October 2020 Message from the Executive Director

Welcome to our October e-bulletin. I hope this finds you well. October is a beautiful month in Japan, as the ‘autumn colours’ begin to appear and gold, brown, red and yellow leaves glory against bright blue skies. This month, with the start of a new academic year in Norwich and students now studying for the MA in Interdisciplinary Japanese Studies, I would like to reflect on the strength of the relationship between the Institute and the University of East Anglia. Since the establishment of the Centre for Japanese Studies and degree-level Japanese language programmes at UEA in 2011-12, and the relocation of our Robert and Lisa Sainsbury Fellows to Norwich, […]

Making Manga: The Citi Exhibition

In the summer of 2019, the hallowed halls of the British Museum came alive with futuristic space travelers and ninja, fashion designers and amateur detectives, salarymen and white rabbits.  The Citi Exhibition: Manga, curated by the Sainsbury Institute for the Study of Japanese Arts and Cultures’ (SISJAC’s) own Nicole Coolidge Rousmaniere and Matsuba Ryoko, would become the British Museum’s most popular exhibition of the year.  In addition, the exhibition stands as the largest show on manga ever to be staged outside Japan.  It was particularly popular among younger audiences – in fact, it has the youngest audience on record for any paid exhibition at the Museum.  While it may not […]

Book report for The Archaeology of Medieval Towns: Case Studies from Japan and Europe

Published last month with the Oxford-based publisher Archaeopress, The Archaeology of Medieval Towns: Case Studies from Japan and Europe represents the culmination of a number of years research, translation, compiling and editing, looking at the medieval urban forms found both in the Japanese archipelago and in Europe. The seeds of the book were initially sown at a conference held at the Sainsbury Institute not long after it was established, in 2004, to which many of the contributors to the book attended. As Simon Kaner and Brian Ayers, editors to the book, describe in their opening chapter, the aim was shine a light on the developments in Japanese archaeology that might […]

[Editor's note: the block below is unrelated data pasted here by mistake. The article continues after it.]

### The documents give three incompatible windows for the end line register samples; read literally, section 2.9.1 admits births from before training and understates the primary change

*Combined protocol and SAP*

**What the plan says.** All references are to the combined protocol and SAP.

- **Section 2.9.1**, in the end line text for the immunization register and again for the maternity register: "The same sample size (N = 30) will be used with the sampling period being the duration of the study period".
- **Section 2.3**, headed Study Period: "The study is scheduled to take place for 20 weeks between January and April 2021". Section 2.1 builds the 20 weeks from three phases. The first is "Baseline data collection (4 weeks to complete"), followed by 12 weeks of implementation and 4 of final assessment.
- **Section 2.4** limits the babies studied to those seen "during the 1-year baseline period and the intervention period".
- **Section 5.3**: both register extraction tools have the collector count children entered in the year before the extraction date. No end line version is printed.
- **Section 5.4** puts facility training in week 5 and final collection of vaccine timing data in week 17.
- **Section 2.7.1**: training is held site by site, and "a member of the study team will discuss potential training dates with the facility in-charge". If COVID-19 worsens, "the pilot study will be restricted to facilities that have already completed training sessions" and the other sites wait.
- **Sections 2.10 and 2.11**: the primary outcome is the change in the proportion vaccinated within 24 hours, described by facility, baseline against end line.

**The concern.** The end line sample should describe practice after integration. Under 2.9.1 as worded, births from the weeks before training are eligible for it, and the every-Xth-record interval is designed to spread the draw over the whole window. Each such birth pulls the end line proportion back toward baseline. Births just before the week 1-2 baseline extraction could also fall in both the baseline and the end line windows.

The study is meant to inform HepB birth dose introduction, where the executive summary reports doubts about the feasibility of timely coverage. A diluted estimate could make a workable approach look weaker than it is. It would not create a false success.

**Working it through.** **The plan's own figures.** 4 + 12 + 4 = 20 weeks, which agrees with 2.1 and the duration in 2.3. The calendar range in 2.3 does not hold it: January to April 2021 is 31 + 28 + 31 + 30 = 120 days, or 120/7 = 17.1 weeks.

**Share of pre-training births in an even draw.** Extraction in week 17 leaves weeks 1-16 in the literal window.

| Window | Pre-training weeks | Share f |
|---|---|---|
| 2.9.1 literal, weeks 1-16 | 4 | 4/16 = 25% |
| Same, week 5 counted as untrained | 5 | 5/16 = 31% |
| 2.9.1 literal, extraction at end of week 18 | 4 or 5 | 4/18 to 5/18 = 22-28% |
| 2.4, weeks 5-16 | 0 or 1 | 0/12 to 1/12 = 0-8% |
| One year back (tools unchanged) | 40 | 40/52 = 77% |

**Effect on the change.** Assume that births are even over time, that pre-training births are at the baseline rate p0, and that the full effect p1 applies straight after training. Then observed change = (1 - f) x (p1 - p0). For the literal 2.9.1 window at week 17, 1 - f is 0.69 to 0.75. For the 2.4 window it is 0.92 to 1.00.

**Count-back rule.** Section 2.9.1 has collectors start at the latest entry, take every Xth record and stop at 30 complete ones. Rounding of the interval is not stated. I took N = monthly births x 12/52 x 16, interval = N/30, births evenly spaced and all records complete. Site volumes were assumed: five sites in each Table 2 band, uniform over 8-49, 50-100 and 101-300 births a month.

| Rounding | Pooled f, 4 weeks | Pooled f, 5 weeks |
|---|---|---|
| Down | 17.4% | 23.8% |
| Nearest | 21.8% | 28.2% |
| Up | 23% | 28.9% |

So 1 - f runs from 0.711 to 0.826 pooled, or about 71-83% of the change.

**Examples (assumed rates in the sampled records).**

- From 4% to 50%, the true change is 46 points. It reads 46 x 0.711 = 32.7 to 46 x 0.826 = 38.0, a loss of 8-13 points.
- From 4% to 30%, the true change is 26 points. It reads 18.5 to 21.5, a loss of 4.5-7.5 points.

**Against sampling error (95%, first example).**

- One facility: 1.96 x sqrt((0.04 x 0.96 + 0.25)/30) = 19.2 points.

Report for the talk “Online Lecture: Mirror of the Japanese Empire: Japanese “War Art” and its Legacies”

Shimizu Toshi (1887-1945), Refugees, 1941. Oil on canvas, 162.1 x 130.3 cm.

Last month we had the pleasure of discussing Japanese War Art with Professor Maki Kaneko, Associate Professor of Japanese Art at the Kress Foundation Department of Art History. The online lecture was moderated by our Centre for Japanese Studies colleague Dr Sherzod Muminov, Lecturer in Japanese History at the University of East Anglia. Together they discussed they role of art and the artist in the wartime Japanese empire, challenging assumptions that artists commissioned by the military conformed to a style of bravado propaganda. On the contrary, many would include subtle elements that questioned the merits of the war. Professor Kaneko was able to vividly demonstrate this through a selection of wartime art […]

Treasures of the Library: The First Western-style Circus in Japan by Utagawa Yoshitora

As the previous issue briefly mentioned the Western-style circus performed in the early Meiji era, this issue will introduce an ukiyo-e that depicts the first Western circus performed in Japan on record. The Tokugawa Shogunate was forced to open its ports to overseas trade due to the arrival of the Black Ships in 1853 and in 1854. This allowed foreigners to live and trade freely in Yokohama, Nagasaki, and Hakodate in 1859. The newly developed port of Yokohama, with its hint of exoticism, had become an interesting subject for ukiyo-e. Ukiyo-e publishers in Edo sent a number of ukiyo-e artists to Yokohama, and through the eyes of those artists full […]